I was living in London at the time. The war and its global economic consequences were very real to me. In 1973, the Arab world rallied behind Egypt and Syria and imposed an embargo on oil shipments. Countries, like the UK, with limited access to alternative sources of energy were, quite literally, thrown into darkness. It was a bleak time. The possibility that Kissinger could find a pathway to resolve the military and political impasse in the Middle East was the hope we held on to. As Indyk so clearly and cleverly shows in his chronicle of the events, peacemaking is not for the faint hearted. It requires a level of skill, dedication, mastery of detail and an element of good luck.
Kissinger brought a rare talent to the task. His indomitable commitment to disengaging the warring parties laid the foundation for the subsequent peace agreement between Egypt and Israel. But, contrary to the hopes of many, the peace accords of 1979 have not produced a “warm” peace between Israel and Egypt. There has been little to show at the people-to-people level. Kissinger and his Egyptian, Syrian and Israeli interlocutors were engaged in peacemaking. They gave little or no time to the vital role of peacebuilding.
The parallel to the Israel Palestine conflict seems clear. For more than five decades efforts have been made to advance the cause of a comprehensive peace between Israelis and Palestinians. These efforts have failed to deliver because they have focussed exclusively on the political outcomes – the macro level – with little or no parallel investment in relationship building between the people on both sides. Only recently has the “penny dropped”. In an environment where polls show that 80+% of people on both sides don’t trust the other, there is an urgent need to invest heavily in cross-border economic and people-to-people initiatives. Absent a significant focus on peacebuilding, we leave the field open to the purveyors of extremism on both sides. We cannot allow them to hold sway. The consequences of our failure to do so are clear, with the frightening emergence of language of mutual delegitimization and even dehumanisation. This is a slippery slope to horrors that we must avoid at all costs.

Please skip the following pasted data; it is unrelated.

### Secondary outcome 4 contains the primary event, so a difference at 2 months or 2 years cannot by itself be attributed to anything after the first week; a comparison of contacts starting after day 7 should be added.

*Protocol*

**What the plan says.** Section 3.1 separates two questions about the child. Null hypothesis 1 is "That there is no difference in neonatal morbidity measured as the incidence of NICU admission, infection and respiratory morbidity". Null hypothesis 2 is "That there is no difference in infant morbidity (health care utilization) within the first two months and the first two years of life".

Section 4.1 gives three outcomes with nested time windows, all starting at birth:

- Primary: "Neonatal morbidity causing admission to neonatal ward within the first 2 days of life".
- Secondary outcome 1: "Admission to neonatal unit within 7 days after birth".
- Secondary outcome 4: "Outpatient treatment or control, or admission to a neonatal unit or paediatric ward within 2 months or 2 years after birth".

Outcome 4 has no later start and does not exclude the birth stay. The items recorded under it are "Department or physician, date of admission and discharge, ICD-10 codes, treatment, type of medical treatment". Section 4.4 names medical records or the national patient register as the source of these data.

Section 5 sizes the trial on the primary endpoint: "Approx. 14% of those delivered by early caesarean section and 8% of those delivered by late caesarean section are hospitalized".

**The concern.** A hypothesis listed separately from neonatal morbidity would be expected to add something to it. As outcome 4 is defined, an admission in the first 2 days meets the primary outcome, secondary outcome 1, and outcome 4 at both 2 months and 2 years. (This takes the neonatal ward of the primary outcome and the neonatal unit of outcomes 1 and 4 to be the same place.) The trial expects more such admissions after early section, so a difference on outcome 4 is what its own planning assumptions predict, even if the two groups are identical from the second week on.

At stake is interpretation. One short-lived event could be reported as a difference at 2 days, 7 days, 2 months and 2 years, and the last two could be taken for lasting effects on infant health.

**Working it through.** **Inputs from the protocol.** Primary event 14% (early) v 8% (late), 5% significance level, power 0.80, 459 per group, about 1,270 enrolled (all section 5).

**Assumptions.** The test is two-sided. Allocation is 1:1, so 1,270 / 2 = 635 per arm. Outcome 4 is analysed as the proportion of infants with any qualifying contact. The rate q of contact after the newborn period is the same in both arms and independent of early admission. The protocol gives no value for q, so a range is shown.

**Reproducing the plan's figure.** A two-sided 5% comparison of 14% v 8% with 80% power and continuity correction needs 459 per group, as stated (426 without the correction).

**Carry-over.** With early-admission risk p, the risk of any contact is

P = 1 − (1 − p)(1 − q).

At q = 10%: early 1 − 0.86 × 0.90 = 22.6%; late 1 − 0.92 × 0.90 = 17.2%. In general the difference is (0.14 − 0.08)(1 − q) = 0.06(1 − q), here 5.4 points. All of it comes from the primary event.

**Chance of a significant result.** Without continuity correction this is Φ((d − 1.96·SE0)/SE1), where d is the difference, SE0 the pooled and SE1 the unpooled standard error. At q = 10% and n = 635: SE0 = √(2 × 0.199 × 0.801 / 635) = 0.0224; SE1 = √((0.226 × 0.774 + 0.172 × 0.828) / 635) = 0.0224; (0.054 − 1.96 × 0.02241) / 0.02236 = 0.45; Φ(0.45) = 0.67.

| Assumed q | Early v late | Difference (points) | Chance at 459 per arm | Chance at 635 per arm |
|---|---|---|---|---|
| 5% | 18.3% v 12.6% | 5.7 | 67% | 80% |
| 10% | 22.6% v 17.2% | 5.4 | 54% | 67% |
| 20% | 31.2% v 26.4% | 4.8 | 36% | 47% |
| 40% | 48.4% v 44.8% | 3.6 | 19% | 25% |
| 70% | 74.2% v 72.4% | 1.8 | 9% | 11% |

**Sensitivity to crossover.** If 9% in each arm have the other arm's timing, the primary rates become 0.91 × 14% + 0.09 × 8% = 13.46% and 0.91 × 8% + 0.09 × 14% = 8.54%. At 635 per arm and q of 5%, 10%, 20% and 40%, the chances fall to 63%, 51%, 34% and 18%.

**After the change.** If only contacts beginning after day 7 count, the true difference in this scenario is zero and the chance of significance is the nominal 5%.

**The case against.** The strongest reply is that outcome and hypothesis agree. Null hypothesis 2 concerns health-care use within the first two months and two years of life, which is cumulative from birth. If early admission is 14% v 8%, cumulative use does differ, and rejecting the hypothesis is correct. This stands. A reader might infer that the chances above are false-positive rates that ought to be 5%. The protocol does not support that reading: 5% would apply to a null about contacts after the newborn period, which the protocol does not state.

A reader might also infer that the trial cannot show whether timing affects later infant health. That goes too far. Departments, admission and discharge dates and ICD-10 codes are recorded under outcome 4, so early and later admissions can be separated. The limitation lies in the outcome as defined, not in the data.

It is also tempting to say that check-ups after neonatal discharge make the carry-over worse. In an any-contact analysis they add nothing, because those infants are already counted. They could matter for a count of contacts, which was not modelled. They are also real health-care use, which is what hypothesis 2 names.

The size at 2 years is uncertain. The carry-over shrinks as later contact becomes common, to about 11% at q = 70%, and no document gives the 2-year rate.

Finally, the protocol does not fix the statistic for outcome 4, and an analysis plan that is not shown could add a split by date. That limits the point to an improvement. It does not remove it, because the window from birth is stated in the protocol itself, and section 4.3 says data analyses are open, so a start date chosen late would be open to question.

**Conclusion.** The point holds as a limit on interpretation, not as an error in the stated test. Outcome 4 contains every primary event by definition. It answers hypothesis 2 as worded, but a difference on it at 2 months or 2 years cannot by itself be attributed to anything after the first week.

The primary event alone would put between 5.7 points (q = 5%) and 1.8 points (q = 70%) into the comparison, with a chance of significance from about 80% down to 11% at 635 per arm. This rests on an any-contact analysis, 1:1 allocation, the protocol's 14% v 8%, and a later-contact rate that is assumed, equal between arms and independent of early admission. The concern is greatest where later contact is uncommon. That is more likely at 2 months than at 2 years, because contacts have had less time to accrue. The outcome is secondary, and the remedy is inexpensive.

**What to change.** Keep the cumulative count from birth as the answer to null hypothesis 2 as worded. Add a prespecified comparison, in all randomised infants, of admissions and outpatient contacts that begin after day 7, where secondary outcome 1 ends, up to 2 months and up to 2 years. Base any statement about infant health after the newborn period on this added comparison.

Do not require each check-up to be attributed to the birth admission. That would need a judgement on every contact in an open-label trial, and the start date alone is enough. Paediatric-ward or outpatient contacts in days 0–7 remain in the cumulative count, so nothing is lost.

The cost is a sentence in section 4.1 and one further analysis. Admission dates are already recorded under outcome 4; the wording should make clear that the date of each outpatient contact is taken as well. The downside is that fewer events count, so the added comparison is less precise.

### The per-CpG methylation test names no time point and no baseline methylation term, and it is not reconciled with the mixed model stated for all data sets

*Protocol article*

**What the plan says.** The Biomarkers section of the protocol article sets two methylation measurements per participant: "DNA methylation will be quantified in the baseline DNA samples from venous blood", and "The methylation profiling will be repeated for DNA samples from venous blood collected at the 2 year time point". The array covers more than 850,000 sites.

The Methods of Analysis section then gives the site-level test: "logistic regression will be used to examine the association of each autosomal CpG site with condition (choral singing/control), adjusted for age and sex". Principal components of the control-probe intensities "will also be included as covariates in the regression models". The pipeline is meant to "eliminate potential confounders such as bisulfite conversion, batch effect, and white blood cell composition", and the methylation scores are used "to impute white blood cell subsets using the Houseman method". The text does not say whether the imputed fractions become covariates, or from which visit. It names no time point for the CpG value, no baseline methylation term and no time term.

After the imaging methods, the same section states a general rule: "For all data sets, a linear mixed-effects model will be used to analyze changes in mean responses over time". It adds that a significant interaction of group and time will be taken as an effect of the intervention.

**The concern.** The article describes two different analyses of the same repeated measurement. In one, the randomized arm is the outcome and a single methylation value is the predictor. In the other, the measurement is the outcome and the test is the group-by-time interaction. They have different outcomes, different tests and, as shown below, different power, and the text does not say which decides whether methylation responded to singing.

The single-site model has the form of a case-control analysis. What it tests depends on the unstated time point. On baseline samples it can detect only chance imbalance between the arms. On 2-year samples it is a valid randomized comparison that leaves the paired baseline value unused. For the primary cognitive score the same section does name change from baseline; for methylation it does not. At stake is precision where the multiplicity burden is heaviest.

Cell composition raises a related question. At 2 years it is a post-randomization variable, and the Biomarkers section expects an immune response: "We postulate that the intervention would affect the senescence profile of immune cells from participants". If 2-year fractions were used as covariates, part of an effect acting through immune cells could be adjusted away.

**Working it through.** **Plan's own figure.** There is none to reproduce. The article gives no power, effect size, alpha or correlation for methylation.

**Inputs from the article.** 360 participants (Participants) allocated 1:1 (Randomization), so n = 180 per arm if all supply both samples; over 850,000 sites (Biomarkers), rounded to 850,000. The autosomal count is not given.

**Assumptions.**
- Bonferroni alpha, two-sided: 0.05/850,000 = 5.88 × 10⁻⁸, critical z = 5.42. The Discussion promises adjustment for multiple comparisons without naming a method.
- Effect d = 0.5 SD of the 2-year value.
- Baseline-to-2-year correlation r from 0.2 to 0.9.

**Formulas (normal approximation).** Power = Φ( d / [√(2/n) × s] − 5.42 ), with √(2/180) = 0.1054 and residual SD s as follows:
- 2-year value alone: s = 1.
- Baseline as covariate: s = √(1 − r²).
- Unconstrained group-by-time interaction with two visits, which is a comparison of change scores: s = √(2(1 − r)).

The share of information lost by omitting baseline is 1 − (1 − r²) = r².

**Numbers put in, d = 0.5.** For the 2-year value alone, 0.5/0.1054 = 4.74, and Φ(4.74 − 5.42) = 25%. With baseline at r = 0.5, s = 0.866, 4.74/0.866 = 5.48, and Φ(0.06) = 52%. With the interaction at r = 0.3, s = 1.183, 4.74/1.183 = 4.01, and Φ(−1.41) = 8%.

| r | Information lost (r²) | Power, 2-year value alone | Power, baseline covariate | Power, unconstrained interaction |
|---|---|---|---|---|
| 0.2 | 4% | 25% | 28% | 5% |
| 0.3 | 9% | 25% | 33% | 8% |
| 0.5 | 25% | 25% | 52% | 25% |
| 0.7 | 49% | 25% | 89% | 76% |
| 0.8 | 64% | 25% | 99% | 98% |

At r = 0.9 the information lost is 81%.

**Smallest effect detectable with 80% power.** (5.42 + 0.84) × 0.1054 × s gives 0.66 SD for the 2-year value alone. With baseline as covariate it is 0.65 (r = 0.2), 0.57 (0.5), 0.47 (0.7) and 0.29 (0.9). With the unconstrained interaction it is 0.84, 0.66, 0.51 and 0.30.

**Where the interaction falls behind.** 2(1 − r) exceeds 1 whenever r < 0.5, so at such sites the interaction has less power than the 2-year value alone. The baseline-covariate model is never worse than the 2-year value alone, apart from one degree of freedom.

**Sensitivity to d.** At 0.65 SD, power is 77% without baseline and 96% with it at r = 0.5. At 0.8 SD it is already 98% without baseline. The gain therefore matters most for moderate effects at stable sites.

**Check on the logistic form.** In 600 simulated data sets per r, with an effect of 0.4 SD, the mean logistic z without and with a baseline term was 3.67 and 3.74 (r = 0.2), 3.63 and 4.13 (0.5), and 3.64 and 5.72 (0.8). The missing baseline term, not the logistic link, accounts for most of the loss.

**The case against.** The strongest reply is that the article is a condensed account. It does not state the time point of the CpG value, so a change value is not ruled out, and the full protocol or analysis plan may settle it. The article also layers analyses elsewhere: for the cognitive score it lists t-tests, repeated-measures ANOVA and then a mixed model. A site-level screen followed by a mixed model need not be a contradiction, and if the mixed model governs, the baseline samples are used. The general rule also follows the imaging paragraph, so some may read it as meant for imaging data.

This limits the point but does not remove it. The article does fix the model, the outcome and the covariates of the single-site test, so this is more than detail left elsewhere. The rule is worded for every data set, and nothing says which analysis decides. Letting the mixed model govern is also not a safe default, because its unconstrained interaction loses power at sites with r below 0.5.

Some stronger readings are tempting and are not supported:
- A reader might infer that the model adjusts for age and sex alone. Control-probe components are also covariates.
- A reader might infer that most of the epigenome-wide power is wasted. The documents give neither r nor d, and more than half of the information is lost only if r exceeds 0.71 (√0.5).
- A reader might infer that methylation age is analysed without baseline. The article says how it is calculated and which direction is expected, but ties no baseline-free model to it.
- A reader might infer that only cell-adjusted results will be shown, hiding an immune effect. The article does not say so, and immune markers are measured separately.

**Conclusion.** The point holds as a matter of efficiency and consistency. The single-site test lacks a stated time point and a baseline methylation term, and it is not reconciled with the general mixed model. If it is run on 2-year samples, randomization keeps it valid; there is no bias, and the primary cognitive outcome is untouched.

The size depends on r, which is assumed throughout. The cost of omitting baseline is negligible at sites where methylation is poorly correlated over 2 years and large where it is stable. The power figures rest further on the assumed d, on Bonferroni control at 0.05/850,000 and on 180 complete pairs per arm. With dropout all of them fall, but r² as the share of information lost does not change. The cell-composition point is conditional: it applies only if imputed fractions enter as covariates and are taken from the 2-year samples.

It is therefore encouraging to see the commitment of both the US and the EU to supporting peacebuilding – the US through its multi-year, multi-million-dollar Middle East Partnerships for Peace program and the EU through its Peace Initiative.
This is the space that Project Rozana is committed to. We work using the vector of health to build Palestinian health capacity and Palestinian civil society through developing a broad and significant network of human relationships between Israelis and Palestinians that will, over time, move the ‘dial of trust’ in a positive direction.”
Chair, Project Rozana International